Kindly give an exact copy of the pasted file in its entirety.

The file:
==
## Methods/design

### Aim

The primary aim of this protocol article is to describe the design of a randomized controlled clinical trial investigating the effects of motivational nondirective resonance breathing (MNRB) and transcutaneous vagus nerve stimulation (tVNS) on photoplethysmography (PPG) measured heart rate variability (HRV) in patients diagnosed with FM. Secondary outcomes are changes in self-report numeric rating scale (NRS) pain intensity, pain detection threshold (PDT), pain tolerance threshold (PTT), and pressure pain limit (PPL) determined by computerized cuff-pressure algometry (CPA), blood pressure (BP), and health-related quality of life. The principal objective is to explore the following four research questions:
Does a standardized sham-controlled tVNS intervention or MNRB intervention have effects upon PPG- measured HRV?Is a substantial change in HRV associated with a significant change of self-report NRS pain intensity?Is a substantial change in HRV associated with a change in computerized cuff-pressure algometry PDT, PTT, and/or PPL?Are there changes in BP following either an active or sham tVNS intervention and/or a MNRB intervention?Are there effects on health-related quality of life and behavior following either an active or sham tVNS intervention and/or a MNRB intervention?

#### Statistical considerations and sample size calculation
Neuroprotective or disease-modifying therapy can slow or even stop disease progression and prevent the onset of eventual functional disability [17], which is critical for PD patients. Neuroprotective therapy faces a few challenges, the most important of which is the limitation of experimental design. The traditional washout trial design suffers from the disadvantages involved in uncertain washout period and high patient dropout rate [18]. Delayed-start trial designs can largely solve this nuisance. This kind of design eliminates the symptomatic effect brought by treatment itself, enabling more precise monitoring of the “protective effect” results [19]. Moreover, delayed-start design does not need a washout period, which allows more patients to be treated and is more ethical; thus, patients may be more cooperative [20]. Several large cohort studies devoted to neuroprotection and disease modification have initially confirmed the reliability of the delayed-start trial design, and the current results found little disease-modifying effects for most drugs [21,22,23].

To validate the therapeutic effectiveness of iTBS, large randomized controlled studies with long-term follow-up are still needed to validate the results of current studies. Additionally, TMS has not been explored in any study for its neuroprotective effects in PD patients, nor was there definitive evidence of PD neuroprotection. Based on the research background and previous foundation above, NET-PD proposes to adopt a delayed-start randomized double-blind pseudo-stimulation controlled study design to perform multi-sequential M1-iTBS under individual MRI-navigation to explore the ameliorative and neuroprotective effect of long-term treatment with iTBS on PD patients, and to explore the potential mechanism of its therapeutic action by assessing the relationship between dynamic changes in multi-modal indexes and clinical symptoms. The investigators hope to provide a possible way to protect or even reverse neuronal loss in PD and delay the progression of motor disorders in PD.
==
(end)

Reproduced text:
## Methods/design

### Aim

The primary aim of this protocol article is to describe the design of a randomized controlled clinical trial investigating the effects of motivational nondirective resonance breathing (MNRB) and transcutaneous vagus nerve stimulation (tVNS) on photoplethysmography (PPG) measured heart rate variability (HRV) in patients diagnosed with FM. Secondary outcomes are changes in self-report numeric rating scale (NRS) pain intensity, pain detection threshold (PDT), pain tolerance threshold (PTT), and pressure pain limit (PPL) determined by computerized cuff-pressure algometry (CPA), blood pressure (BP), and health-related quality of life. The principal objective is to explore the following four research questions:
Does a standardized sham-controlled tVNS intervention or MNRB intervention have effects upon PPG- measured HRV?Is a substantial change in HRV associated with a significant change of self-report NRS pain intensity?Is a substantial change in HRV associated with a change in computerized cuff-pressure algometry PDT, PTT, and/or PPL?Are there changes in BP following either an active or sham tVNS intervention and/or a MNRB intervention?Are there effects on health-related quality of life and behavior following either an active or sham tVNS intervention and/or a MNRB intervention?

#### Statistical considerations and sample size calculation
Neuroprotective or disease-modifying therapy can slow or even stop disease progression and prevent the onset of eventual functional disability [17], which is critical for PD patients. Neuroprotective therapy faces a few challenges, the most important of which is the limitation of experimental design. The traditional washout trial design suffers from the disadvantages involved in uncertain washout period and high patient dropout rate [18]. Delayed-start trial designs can largely solve this nuisance. This kind of design eliminates the symptomatic effect brought by treatment itself, enabling more precise monitoring of the “protective effect” results [19]. Moreover, delayed-start design does not need a washout period, which allows more patients to be treated and is more ethical; thus, patients may be more cooperative [20]. Several large cohort studies devoted to neuroprotection and disease modification have initially confirmed the reliability of the delayed-start trial design, and the current results found little disease-modifying effects for most drugs [21,22,23].

To validate the therapeutic effectiveness of iTBS, large randomized controlled studies with long-term follow-up are still needed to validate the results of current studies. Additionally, TMS has not been explored in any study for its neuroprotective effects in PD patients, nor was there definitive evidence of PD neuroprotection. Based on the research background and previous foundation above, NET-PD proposes to adopt a delayed-start randomized double-blind pseudo-stimulation controlled study design to perform multi-sequential M1-iTBS under individual MRI-navigation to explore the ameliorative and neuroprotective effect of long-term treatment with iTBS on PD patients, and to explore the potential mechanism of its therapeutic action by assessing the relationship between dynamic changes in multi-modal indexes and clinical symptoms. The investigators hope to provide a possible way to protect or even reverse neuronal loss in PD and delay the progression of motor disorders in PD.